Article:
And in 1996, Mayor Godshall vetoed a motion allowing the drive-in McDonald’s restaurant project in Perkasie Square Shopping Center. Perkasie Borough Council also overrode that veto.
A Chronology of Perkasie Chief Executives
1879 – Joseph A. Hendricks
Spring Elections Era
1880 – David H. Bean
1881 – Jacob Smith
1882 – Samuel Althouse
1885 – John Harr
1886 – Josiah Solliday
1889 – Reuben Stout
1890 – Abraham A. Hendricks
1891 – D. Morris Beyer. Chief Burgess now becomes a three-year term.
1894 – Henry O. Moyer
1897 – Henry Scheetz
1900 – Isaiah Barndt
1902 – Frank Knoll (after Barndt resigned)
1903 – William Groover (D) defeats Henry Scheetz by one vote.
1906 – Peter Keller
1909 – Abraham Bean
1910 – Abraham Freed (replaces Bean who died in office, March 1910)
1914 – Samuel Bishop
Modern Elections Era
1917 – Carey Groff defeats Democratic and Socialist candidates. The election switches to November and Chief Burgess becomes four-year term.
1933 – Harleigh M. Apple ends Groff’s four terms as Chief Burgess as the Democrats sweep most Perkasie elections.
1947 – Roy Benner appointed after Chief Burgess Apple dies at the age of 64.
The Herstine Family, 1954
1949 – Walter Herstine wins election, unseating Roy Benner, a Democrat, with a big turnout of Republicans in the Second Ward.
1957 – LeRoy M. Kulp succeeds Herstine, who declined to run for another term.
1961 – Kulp wins re-election as the state changes the title of “Chief Burgess” to “Mayor.”
1965 – Mayoral candidate Claude Renner leads a Democratic sweep of Perkasie elections after Kulp declines to run for another term.
1973 – Retired postmaster Lester Trauger, a Democrat, defeats Earl Hunsberger in the mayoral race.
1977 – Republican C. Robert Bergey defeats Franklin Horn after Trauger declines to seek re-election.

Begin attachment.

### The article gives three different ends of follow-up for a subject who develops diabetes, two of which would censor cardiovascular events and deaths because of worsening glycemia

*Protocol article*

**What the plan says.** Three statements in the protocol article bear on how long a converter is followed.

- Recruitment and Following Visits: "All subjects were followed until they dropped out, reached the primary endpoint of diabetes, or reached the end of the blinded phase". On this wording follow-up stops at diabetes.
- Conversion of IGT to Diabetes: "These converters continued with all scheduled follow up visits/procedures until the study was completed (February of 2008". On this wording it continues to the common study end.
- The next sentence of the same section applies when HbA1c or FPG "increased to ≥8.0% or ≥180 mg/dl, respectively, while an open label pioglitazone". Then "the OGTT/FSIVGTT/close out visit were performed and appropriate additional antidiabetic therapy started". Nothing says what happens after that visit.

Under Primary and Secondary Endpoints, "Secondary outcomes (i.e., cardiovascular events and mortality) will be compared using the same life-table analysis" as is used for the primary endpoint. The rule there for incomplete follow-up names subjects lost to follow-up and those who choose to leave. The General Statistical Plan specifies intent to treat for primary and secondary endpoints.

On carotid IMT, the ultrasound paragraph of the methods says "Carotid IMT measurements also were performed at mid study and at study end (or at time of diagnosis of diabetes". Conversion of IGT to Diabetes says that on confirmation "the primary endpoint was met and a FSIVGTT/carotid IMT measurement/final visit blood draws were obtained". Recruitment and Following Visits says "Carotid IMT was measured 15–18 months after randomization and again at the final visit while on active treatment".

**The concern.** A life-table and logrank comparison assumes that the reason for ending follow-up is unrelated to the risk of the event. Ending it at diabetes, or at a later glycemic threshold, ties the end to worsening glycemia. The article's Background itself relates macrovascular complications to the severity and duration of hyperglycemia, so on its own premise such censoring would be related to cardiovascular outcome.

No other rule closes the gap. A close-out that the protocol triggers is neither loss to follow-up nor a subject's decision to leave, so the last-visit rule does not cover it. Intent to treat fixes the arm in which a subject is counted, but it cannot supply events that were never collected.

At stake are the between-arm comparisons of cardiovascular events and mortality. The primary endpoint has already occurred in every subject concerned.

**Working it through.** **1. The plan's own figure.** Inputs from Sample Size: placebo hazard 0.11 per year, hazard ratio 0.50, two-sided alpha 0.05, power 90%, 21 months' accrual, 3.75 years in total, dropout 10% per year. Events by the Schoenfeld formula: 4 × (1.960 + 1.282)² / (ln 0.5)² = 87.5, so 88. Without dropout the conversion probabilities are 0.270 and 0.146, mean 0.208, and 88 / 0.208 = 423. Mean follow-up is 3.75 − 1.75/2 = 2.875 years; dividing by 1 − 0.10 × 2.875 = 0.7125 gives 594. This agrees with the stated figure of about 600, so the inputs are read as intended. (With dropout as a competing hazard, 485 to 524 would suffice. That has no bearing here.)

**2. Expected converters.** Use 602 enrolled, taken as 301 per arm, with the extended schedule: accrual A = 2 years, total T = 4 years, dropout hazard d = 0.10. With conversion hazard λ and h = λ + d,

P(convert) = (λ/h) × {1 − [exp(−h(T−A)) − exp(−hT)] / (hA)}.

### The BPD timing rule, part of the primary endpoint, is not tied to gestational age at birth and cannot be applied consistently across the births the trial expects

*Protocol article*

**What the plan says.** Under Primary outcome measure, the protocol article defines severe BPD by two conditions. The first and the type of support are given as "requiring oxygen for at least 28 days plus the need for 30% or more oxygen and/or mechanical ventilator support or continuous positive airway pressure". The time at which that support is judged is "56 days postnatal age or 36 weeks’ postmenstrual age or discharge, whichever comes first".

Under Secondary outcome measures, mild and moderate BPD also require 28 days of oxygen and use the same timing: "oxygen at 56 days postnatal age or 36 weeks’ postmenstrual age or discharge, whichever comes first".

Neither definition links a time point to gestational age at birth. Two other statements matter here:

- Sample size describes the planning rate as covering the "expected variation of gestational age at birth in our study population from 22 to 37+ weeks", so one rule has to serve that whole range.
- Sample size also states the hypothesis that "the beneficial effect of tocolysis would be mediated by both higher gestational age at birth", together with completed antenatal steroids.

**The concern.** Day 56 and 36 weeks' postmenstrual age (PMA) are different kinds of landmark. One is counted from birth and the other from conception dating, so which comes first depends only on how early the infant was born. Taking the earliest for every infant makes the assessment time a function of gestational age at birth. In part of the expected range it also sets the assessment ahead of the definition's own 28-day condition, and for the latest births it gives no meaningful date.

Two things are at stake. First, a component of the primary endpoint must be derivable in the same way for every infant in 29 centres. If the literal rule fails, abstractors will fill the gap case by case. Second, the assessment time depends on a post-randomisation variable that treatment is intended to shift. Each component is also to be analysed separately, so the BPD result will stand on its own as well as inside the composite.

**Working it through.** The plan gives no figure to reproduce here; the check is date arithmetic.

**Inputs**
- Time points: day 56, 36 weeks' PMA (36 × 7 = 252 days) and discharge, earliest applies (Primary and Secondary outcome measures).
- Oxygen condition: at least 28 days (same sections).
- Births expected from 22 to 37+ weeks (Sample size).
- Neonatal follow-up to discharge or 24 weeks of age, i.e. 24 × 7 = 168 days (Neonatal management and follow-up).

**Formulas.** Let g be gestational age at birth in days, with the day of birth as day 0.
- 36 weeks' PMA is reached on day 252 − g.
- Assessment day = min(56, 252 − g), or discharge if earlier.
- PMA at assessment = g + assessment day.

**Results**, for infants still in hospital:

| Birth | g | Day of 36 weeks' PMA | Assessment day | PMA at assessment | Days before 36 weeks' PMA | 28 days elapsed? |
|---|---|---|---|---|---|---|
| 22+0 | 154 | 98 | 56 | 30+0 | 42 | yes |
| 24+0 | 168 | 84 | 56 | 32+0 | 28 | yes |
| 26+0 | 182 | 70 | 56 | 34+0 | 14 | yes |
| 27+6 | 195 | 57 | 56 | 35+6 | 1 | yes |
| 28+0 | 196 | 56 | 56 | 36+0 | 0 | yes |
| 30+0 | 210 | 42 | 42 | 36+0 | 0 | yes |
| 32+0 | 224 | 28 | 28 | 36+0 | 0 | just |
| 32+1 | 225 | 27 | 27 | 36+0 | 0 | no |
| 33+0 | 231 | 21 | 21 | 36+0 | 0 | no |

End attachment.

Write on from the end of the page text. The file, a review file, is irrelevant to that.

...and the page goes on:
1981 – Winfred O. Kulp, former councilman, runs unopposed as the Republican candidate.
1985 – Winfred O. Kulp wins re-election with no opposition from the Democrats.
1987 – Mayor Kulp retires from public service and Borough Council names pharmacist Jay Godshall as his replacement.
1989 – Godshall is elected as the Republican candidate with no opposition and serves for nearly 10 years. Godshall runs unopposed in 1993 and 1997.
1999- After Mayor Godshall retires, Borough Council appoints retired judge Robert Hunsicker to serve the rest of Godshall’s term in office. Hunsicker wins unopposed elections in 2001 and 2005.
2009 – Council appoints retired banking executive John Hollenbach to replace Hunsicker, who resigns for health reasons. Hollenbach wins an unopposed election in November 2009. He also wins unopposed elections in 2013 and 2017 for mayor.
In 1951, author and humanitarian Pearl Buck took a stand against racism after the Washington, D.C, school district banned her from speaking at an all-Black school. The Washington Post and other newspapers published her speech instead, which rings true today now more than ever.
The speech can be found in several textbooks and in online newspaper archives, including the free archives at Chronicling America, a Library of Congress website. But for the most part, it is not widely discussed today.
The national controversy over the speech ban on Pearl Buck
A generation before Perkasie’s Great Fire of 1988, the town’s leaders literally bulldozed its first historic area, including the grand home of Perkasie’s founder. Urban Renewal was perhaps Perkasie’s greatest controversy of the 1960s.
After World War II, the mass demolition of older buildings to be replaced with new ones became a national policy after Congress passed the Housing Act of 1949. During the 1950s, Philadelphia started a program of taking the wrecking ball to older neighborhoods considered as “blighted.” However, these areas had been harmed greatly by discriminatory lending policies since the 1930s that led to their disrepair.
Perkasie Borough is divided by the Perkiomen Creek’s East Branch and like many towns with a creek, it has an extensive history of flooding.